Lionel Hampton (1908–2002) was a jazz vibraphonist, drummer, pianist, composer, and band leader known for the rhythmic vitality of his playing and his showmanship as a performer.
“Hamp” was raised in the Midwest, primarily in Kenosha, Wisconsin, where he received his first music job as a drummer in a newsboys’ band sponsored by the Chicago Defender. In 1928, Hampton moved west to California where he quickly established himself as the vibraphonist in Les Hite’s band led by Louis Armstrong. He made his recording debut on an Armstrong version of “Memories of You” in 1930, and the song became a hit. Hampton had introduced a new voice to jazz and soon became “King of the Vibes.”
Hampton eventually joined Benny Goodman’s band in 1936 and remained with the group until establishing his own big band in 1940. Hamp’s popular big band featured renowned musicians Dexter Gordon, Clifford Brown, Fats Navarro, Dinah Washington, Betty Carter, Aretha Franklin, and many more. He toured the globe and continued to nurture young talent, often providing some of the earliest band experience to musicians who went on to become leaders in their own right.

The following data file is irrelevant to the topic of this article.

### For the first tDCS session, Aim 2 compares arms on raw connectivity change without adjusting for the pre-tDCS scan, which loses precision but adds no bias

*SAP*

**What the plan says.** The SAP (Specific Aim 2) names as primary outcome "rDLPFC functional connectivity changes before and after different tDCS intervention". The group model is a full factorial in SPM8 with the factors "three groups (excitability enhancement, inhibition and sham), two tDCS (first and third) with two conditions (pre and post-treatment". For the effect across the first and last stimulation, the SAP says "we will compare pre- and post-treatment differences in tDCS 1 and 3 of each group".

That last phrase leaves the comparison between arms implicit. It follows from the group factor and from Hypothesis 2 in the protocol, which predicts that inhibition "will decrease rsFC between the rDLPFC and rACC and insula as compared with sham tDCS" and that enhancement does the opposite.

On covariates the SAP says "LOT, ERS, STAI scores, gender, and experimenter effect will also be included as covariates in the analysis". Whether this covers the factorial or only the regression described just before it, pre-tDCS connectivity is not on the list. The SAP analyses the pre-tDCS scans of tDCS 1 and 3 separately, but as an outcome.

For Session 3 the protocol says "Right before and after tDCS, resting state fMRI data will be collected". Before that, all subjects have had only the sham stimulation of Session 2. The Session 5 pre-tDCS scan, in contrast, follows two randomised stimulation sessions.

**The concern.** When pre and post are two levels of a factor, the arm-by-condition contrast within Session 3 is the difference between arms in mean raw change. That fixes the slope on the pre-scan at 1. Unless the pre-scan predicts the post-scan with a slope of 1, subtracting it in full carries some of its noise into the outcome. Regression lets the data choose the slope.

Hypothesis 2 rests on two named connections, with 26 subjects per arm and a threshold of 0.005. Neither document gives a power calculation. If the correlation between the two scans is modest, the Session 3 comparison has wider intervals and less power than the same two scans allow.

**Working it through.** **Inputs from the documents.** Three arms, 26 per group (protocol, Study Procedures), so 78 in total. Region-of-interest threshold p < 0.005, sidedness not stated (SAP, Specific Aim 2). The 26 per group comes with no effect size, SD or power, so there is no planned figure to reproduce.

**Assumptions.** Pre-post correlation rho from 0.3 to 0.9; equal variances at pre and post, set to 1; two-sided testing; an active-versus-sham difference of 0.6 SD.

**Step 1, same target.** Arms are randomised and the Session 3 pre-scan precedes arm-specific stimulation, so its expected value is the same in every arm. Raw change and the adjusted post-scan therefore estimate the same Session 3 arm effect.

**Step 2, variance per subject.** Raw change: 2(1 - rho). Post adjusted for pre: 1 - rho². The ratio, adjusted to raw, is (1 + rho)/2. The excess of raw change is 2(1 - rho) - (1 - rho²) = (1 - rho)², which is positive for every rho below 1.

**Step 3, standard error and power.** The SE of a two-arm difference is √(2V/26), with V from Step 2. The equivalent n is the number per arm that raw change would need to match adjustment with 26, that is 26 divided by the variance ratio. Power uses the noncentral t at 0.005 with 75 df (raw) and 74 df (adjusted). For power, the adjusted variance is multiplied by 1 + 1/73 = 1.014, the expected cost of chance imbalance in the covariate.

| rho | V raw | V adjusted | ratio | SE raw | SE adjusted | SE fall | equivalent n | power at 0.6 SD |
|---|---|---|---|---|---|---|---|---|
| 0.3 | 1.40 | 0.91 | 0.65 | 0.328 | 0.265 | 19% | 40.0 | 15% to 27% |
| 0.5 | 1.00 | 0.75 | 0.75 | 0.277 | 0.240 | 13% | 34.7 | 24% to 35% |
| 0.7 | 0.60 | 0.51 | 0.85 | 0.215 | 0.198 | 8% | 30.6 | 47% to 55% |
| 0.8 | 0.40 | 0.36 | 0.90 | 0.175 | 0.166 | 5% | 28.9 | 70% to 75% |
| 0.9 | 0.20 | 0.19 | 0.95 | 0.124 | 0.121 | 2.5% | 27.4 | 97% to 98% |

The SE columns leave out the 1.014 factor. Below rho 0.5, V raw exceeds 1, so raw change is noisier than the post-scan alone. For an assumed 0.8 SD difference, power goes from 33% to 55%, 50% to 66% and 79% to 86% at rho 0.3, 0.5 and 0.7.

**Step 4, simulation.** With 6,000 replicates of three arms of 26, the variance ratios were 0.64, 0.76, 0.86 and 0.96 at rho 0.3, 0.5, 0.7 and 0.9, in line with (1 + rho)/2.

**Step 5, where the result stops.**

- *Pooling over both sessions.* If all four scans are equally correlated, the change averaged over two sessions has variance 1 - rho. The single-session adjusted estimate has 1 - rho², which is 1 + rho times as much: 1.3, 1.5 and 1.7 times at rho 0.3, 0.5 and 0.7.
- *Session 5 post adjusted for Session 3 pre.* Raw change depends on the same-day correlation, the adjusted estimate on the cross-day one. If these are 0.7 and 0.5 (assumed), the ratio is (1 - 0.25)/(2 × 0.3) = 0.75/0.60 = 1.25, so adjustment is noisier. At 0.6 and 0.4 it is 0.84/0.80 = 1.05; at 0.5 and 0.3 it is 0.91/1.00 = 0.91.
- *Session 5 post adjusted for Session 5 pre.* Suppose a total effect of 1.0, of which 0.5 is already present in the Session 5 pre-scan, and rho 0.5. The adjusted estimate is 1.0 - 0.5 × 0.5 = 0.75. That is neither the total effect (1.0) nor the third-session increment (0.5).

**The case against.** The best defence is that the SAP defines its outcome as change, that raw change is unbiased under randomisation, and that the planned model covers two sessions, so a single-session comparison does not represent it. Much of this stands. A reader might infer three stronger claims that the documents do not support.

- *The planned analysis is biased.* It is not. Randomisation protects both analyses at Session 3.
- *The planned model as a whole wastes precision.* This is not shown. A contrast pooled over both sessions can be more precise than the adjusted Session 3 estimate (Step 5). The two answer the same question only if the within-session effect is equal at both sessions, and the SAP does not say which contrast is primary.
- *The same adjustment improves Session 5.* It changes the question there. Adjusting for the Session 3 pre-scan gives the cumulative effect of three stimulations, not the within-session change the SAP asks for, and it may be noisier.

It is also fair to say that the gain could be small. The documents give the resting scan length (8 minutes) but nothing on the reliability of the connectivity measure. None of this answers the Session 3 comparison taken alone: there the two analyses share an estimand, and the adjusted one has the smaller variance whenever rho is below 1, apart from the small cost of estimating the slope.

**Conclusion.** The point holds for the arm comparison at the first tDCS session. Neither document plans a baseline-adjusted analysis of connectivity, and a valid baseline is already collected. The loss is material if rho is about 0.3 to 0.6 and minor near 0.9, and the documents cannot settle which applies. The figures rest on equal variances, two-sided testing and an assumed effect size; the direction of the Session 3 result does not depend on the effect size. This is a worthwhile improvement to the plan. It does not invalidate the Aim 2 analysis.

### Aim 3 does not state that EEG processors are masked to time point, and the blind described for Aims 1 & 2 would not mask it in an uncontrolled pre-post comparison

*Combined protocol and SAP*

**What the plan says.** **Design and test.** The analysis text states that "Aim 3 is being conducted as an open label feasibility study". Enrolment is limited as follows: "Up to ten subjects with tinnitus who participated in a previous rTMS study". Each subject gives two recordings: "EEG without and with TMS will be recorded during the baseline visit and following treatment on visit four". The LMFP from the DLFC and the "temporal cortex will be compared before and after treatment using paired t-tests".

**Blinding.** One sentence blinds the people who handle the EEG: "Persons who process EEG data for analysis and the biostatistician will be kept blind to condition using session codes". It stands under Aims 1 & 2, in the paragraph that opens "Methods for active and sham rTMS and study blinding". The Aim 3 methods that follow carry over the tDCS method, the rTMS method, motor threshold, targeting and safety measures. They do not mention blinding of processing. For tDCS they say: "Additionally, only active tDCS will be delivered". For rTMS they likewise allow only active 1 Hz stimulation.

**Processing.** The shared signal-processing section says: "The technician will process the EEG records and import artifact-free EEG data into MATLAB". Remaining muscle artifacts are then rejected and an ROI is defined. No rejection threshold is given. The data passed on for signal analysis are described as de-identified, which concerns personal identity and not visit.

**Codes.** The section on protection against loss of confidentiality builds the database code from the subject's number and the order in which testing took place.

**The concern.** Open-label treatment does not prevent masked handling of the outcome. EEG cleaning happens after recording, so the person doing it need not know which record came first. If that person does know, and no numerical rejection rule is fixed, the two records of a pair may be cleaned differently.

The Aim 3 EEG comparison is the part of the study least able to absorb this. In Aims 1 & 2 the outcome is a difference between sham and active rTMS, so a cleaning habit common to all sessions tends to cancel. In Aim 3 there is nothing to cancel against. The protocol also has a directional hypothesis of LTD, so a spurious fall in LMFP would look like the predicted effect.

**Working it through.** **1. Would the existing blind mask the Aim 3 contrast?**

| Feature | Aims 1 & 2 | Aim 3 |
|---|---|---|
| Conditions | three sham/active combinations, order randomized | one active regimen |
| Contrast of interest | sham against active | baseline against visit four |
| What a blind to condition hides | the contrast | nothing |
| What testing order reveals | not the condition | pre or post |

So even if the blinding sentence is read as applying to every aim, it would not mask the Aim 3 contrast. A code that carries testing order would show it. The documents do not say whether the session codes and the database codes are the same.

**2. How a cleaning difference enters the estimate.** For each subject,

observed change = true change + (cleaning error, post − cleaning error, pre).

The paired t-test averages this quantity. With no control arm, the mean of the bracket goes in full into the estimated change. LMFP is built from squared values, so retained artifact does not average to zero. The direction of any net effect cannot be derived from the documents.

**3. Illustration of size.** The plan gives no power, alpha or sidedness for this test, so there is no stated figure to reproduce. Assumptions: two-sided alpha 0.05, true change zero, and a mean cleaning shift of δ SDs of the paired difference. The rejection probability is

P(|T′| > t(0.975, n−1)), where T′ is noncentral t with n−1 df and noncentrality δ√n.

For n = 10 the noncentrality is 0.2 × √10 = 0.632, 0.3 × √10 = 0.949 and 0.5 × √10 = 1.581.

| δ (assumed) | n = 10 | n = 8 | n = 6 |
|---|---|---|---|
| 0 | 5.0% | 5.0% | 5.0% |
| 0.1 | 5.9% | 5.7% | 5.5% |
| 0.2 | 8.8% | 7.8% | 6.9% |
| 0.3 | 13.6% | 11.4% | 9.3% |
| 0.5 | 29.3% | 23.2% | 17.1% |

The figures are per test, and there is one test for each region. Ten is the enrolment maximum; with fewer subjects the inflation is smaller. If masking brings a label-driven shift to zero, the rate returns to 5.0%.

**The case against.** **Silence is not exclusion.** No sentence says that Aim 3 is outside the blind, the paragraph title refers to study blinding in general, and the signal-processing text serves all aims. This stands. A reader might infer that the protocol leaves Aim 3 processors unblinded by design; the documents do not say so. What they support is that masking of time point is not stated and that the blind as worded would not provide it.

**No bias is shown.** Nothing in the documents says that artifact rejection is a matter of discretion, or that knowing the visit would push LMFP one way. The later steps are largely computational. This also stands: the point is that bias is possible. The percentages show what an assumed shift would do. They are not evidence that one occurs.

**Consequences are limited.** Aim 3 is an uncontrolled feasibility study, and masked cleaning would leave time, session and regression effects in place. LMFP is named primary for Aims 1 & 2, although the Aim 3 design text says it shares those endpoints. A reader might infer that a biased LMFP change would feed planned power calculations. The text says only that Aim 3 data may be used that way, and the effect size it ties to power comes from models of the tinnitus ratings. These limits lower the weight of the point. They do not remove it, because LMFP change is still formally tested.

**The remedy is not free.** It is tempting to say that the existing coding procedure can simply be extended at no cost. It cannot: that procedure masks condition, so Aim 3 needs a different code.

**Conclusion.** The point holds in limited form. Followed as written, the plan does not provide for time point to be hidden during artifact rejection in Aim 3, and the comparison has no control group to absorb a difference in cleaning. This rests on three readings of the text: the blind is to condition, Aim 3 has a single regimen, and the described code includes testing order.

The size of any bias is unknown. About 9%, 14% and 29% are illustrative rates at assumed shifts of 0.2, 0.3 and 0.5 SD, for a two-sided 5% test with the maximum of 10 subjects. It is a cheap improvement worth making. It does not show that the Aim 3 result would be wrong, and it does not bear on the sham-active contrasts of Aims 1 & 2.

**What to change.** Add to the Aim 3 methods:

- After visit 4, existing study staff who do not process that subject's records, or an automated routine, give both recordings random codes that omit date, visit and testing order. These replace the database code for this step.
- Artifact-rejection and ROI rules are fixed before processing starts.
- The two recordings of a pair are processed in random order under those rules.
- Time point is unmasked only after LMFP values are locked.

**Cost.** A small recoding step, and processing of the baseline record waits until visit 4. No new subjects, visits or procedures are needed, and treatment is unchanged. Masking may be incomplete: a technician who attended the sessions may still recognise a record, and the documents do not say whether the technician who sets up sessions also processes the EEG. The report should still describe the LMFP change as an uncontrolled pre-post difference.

Motivated by his lifelong commitment to music education, Hampton took interest in the University of Idaho Jazz Festival. In 1985, the festival took on Hampton’s name and began an unprecedented relationship that spanned the next 20 years. Hampton and his band returned to the festival through the years to perform and teach and worked closely with the university to ensure his vision lived on through the Lionel Hampton Jazz Festival, the School of Music, and the International Jazz Collections.
The 2021 Virtual Lionel Hampton Jazz Festival will be bringing Hamp back to the main stage by featuring archival footage of some of his greatest festival performances. Concert viewers will no doubt witness Hamp’s love for jazz that has inspired generations of young artists and will continue to do so for years to come.
Find out more by visiting the University of Idaho's Lionel Hampton Collection.